There are a lot of great reasons to save: you might want a nicer car, a bigger home, a honeymoon in Italy -- or maybe you want to pay off your student loans and have a decent retirement!
Saving is more than just what's left over at the end of the month. It's an essential component of your budget.
This budget worksheet will help you list your goals, compare those goals with how much you can realistically budget towards savings, and rank your priorities.
Make The Most of This Sheet
You can either use this worksheet alone to map out your goals, or you can use it along with the other budget worksheets to create a complete budget. I highly recommend using this worksheet along with the budget worksheet for income and necessities and the budget worksheet for discretionary spending.
To figure out how much you want to save each month for a certain goal, first decide how much you'd like to save in total. Decide when your deadline will be. Divide your goal by the number of months until your deadline to determine how much you should save each month.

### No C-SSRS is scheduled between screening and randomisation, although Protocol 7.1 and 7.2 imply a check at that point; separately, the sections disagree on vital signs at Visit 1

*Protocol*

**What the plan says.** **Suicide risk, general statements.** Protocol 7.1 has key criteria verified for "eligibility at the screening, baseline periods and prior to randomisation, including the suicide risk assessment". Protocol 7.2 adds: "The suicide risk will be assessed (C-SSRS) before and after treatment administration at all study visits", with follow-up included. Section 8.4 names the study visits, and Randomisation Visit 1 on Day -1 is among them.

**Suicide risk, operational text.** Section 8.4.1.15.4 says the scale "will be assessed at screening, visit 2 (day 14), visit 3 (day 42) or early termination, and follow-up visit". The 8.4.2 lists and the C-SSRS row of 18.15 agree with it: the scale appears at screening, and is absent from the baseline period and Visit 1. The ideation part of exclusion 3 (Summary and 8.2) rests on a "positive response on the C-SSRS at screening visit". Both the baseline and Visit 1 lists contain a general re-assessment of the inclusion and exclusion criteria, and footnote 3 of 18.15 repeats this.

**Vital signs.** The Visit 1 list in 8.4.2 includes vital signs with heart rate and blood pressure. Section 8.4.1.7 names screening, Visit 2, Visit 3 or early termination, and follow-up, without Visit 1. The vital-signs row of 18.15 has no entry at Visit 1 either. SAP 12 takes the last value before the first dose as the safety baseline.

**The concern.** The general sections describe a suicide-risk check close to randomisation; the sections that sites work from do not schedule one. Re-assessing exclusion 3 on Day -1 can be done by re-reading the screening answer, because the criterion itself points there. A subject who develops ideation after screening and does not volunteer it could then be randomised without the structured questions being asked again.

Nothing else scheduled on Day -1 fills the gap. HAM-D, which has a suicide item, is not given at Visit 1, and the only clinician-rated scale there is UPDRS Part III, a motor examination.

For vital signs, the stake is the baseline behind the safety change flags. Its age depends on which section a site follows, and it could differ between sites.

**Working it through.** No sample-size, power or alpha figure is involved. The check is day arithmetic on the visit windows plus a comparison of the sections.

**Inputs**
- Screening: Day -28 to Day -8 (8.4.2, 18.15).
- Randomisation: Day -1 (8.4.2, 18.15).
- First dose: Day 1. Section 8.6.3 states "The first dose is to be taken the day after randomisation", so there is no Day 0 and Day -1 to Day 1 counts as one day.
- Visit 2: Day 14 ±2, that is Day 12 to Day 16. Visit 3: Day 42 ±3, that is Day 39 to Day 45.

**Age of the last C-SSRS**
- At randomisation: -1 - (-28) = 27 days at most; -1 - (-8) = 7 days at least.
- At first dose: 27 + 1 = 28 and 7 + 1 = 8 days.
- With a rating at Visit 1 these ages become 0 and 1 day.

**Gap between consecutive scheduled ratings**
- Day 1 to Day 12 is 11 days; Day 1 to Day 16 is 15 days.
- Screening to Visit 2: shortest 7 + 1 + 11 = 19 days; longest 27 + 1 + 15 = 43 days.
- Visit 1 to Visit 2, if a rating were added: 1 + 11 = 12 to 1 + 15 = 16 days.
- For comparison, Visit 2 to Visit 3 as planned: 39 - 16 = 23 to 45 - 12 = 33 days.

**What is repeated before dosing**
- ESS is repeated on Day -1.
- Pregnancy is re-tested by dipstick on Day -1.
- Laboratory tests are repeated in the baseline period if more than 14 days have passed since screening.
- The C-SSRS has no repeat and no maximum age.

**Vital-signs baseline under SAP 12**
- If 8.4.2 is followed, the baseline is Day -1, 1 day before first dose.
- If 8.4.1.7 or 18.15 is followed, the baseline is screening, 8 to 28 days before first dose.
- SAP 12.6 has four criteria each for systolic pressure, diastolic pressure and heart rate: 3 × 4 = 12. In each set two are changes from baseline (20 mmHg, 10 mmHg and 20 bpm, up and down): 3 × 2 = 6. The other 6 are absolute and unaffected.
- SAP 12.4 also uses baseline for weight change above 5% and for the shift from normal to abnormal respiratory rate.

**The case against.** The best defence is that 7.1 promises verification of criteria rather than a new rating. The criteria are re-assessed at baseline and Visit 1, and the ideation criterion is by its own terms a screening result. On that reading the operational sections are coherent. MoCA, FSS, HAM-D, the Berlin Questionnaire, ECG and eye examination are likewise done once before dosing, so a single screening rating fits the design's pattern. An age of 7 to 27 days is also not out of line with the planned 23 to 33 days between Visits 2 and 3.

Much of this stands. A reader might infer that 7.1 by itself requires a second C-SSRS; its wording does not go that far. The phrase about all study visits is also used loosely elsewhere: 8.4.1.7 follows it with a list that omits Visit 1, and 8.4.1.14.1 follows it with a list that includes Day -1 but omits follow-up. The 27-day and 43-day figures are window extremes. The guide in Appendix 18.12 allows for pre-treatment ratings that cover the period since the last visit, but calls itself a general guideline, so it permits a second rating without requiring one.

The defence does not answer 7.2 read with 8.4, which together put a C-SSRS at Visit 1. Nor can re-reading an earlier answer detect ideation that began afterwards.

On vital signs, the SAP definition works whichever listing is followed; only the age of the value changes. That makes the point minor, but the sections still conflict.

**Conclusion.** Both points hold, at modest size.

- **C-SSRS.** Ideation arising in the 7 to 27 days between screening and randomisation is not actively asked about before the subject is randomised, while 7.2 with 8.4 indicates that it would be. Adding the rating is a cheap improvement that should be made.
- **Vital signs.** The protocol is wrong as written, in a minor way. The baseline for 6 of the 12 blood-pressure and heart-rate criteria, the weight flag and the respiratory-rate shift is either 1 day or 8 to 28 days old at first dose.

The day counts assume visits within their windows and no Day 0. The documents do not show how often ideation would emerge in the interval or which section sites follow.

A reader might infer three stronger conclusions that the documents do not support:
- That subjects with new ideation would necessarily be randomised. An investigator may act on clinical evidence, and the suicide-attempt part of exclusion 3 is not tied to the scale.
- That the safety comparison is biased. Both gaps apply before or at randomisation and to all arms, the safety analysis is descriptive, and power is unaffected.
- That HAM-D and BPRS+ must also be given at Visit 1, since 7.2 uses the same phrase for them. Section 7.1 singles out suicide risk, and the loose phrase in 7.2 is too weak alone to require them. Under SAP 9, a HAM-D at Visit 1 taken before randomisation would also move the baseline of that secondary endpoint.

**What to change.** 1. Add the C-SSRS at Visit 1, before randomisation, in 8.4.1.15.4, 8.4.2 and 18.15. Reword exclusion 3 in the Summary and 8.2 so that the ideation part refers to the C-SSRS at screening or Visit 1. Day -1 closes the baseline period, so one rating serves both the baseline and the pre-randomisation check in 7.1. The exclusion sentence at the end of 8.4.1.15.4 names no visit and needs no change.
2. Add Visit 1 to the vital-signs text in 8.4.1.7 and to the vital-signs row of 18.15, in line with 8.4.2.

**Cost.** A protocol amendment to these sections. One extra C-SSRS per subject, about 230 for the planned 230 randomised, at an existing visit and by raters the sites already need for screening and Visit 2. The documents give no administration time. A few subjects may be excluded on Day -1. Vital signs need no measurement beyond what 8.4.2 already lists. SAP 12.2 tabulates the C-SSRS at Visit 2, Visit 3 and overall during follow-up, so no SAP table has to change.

For example, if you want to have $12,000 saved for a wedding within one year, you'll need to save $1,000 per month.
At the end of the month, write down how much you actually saved, so you can compare it to your goals.Short-Term / Emergency Fund Goals
This is savings you need to rely on when life's emergencies arise.
|Illness or Accident|
|In Case of a Layoff|
|Cushion to Prevent Overdrafts|
Mid-Term and Non-Emergency Goals
These goals mostly fall within a one to 10 year timespan.
For some people these goals may have a time horizon longer than 10 years, although that is not the case for everyone. Adjust these goals into the mid-term category as needed.
|Buying a Second Home|
If your goals are higher than the amount that you can save, you have three options:
- Cut your spending
- Reduce the amount of your goals
- Extend the deadline of your goals
If your savings rate exceeds your goals, congratulations! Consider adding a new goal or accelerating your current goals.